Paw prints, burn marks and a mysterious code … Ireland’s only copy of Shakespeare’s First Folio has all the hall marks of a book that was much used and much loved.
The highly-regarded volume is the centrepiece of a new exhibition in the Library of Trinity College Dublin entitled ‘Shakespeare the Irishman’ marking 400 years since the Bard’s complete works were first published. Both a physical exhibition and online version of the Library exhibition were launched last night in the Old Library [Thurs, April 13th] by Trinity alumna and author Anne Enright.
The first collected edition of William Shakespeare’s plays was published in 1623, seven years after his death. Without it, half of his plays would have been lost. Surviving copies of the First Folio are among the most highly-sought after books in the world.
Trinity’s copy was acquired at the auction of the library of the late academic Arthur Browne after his death in 1805. Since then the First Folio has been one of the most cherished items in the Library’s collections.
Helen Shenton, Librarian & College Archivist, commented:
“This exhibition is part of the global celebrations of ‘the book that gave us Shakespeare’ – without the publication of the First Folio we would have lost half of Shakespeare’s plays. It is important to Trinity and Ireland because we have the only copy of the First Folio on the island. It is the highlight of the extensive Shakespearean material in our Library collections. It’s fantastic that it can be seen in the exhibition here in the Old Library and in its digitised form through the Virtual Trinity Library.”
Andy Murphy, Professor of English and curator of the exhibition, commented:
“This exhibition tells the story of Trinity’s copy of Shakespeare’s First Folio, one of the jewels in the crown of the Library’s collection. While in good condition, it’s clear that it was a much beloved and read volume. Evidence of burn marks, drink stains, paw prints, and mysterious symbols, which have yet to be deciphered, tell us that this is a book that has been used and abused, but always cherished.
“In Ireland, Shakespeare’s plays have always been deeply intertwined with politics. The exhibition explores how his plays were adopted and adapted in Ireland focusing on his centrality to 18th century ascendancy colonial culture; his influence on 19th century Irish nationalists such as Wolfe Tone, James Connolly, and Patrick Pearse and the translation of some of his work into the Irish language in the 20th century.”
The exhibition marks the launch of the Trinity Centre for the Book a new research centre hosted in the Trinity Long Room Hub Arts and Humanities Research Institute in collaboration with the Library, which will co-ordinate and share research on the rich cultural and social importance of books of all types.
Mark Faulkner, Ussher Assistant Professor in Medieval Literature and Director of the Trinity Centre for the Book, commented:
“As this exhibition demonstrates, Trinity’s Library has an outstanding collection of Shakespearean material; and this excellence is mirrored in its holdings of medieval manuscripts, early printed books and the archives of authors, politicians, thinkers and many others. The new Trinity Centre for the Book will harness these outstanding collections and the university’s significant concentration of experts across its three faculties and the Library to further our understanding of one of society’s most important technologies – the book.”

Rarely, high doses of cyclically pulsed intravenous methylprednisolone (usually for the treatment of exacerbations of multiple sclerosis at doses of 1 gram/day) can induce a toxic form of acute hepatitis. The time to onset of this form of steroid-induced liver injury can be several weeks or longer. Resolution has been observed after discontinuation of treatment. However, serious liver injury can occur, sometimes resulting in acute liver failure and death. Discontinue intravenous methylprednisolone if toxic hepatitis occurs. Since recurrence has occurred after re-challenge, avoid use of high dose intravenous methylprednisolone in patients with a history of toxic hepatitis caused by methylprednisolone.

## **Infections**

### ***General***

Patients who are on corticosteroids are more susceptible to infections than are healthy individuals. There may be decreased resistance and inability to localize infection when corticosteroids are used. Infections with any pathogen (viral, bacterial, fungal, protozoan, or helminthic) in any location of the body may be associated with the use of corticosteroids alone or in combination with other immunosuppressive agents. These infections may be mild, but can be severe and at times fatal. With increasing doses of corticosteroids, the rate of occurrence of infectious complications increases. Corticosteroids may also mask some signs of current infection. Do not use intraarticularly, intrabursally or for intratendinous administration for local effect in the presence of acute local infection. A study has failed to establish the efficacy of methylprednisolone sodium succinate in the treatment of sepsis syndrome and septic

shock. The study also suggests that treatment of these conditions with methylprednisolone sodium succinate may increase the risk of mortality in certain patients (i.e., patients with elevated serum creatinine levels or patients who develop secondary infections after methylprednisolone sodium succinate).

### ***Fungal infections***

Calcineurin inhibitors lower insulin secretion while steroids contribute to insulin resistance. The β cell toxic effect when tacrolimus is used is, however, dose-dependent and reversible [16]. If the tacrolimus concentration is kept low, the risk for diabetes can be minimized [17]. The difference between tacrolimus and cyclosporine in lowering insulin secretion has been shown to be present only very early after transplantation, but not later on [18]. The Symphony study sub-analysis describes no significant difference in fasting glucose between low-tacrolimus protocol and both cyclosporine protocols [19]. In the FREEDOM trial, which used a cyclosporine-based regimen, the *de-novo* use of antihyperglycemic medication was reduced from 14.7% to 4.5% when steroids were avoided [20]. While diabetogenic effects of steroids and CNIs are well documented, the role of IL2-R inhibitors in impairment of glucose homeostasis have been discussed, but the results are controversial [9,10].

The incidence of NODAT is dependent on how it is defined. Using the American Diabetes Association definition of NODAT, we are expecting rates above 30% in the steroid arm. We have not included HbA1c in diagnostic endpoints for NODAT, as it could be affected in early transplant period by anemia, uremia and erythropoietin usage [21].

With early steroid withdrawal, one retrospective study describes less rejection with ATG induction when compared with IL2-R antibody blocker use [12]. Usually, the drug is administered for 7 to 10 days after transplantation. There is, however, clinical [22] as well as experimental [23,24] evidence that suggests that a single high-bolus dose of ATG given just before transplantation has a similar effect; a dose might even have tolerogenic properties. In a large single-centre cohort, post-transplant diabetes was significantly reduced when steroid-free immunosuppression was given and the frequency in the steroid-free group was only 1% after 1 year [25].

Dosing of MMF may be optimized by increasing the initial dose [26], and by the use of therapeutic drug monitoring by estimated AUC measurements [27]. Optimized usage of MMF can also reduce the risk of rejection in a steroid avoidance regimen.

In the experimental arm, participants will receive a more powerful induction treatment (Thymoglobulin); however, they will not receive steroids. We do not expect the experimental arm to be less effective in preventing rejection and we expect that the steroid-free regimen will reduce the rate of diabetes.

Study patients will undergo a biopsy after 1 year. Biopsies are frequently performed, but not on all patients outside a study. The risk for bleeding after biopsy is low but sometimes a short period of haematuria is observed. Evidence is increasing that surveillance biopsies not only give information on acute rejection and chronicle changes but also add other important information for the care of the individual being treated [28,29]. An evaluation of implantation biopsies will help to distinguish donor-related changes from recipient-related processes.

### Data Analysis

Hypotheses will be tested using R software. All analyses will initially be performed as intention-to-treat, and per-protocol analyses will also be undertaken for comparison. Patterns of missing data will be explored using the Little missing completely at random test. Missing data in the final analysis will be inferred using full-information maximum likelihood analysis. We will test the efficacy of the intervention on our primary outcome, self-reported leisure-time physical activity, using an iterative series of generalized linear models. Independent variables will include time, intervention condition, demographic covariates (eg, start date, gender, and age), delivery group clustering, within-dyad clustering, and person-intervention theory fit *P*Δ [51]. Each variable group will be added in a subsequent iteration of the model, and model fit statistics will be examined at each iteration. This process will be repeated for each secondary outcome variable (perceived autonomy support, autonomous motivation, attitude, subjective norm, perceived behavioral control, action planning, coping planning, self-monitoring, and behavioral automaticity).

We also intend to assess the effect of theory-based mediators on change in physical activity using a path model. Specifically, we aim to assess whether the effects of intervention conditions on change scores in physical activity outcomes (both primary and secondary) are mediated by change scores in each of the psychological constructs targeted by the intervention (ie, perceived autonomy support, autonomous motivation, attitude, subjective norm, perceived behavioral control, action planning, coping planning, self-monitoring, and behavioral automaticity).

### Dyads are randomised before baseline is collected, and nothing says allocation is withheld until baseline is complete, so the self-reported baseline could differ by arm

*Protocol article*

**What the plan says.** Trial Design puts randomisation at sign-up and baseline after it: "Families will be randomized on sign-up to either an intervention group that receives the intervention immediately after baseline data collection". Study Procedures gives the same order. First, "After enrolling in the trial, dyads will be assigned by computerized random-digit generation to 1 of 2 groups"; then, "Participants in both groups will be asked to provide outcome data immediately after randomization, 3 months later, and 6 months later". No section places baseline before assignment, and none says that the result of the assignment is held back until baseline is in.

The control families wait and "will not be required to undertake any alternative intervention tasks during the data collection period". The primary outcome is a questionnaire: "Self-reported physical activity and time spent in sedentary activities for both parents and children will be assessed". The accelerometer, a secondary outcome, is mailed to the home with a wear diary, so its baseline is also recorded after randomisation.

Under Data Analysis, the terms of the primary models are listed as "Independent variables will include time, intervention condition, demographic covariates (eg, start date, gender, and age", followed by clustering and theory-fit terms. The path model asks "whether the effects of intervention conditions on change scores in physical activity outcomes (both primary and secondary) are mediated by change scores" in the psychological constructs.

More about the Trinity Centre for the Book:
The Trinity Centre for the Book, hosted in Trinity Long Room Hub Arts and Humanities Research Institute, in collaboration with the Library, aspires to make Trinity a globally recognised centre for the study, understanding and sharing of the book. The centre will capitalise on Trinity’s outstanding Library collections that span thousands of years, from the Egyptian Books of the Dead to the Library’s rapid response collecting initiative ‘Living in Lockdown’ – a hybrid collection of physical works and born digital submissions. It will also harness the university’s significant concentration of expertise, with more than 150 researchers publishing over 1,000 works on book history over the last ten years. The centre will examine all aspects of the history of the book to broaden our understanding of its rich cultural and social importance. This will include the key role it has played in communicating knowledge and lived experience for millennia, to recent developments in non-alphabetic forms of communication such as emojis and the emergence of AI-driven content generation engines such as ChatGPT. See more here
More about Trinity’s First Folio:
The First Folio is one of the most highly-regarded books in the world. Trinity holds the only copy of the book on the island of Ireland. It formerly belonged to Arthur Browne, who was born in New England into a family with strong Irish connections. He studied at Trinity and settled in Dublin. Browne was a distinguished lawyer and an academic at Trinity, where he was both Prof of Law and Prof of Greek. At the time Trinity had its own seat in the Irish parliament and Browne was MP for Trinity from 1783 until parliament was dissolved in 1800. Trinity’s copy of the volume, while in good condition, includes evidence of its having been well used by readers over the decades with evidence of burn marks; drink stains; paw prints; and annotations. The most intriguing aspect of Trinity’s copy is a page that includes a set of inscriptions on one of its blank pages. These are yet to be deciphered, but are most likely shorthand symbols. Trinity purchased the book at the sale of Browne’s books in the wake of his death in 1805 paying £26 11s 6d for the volume.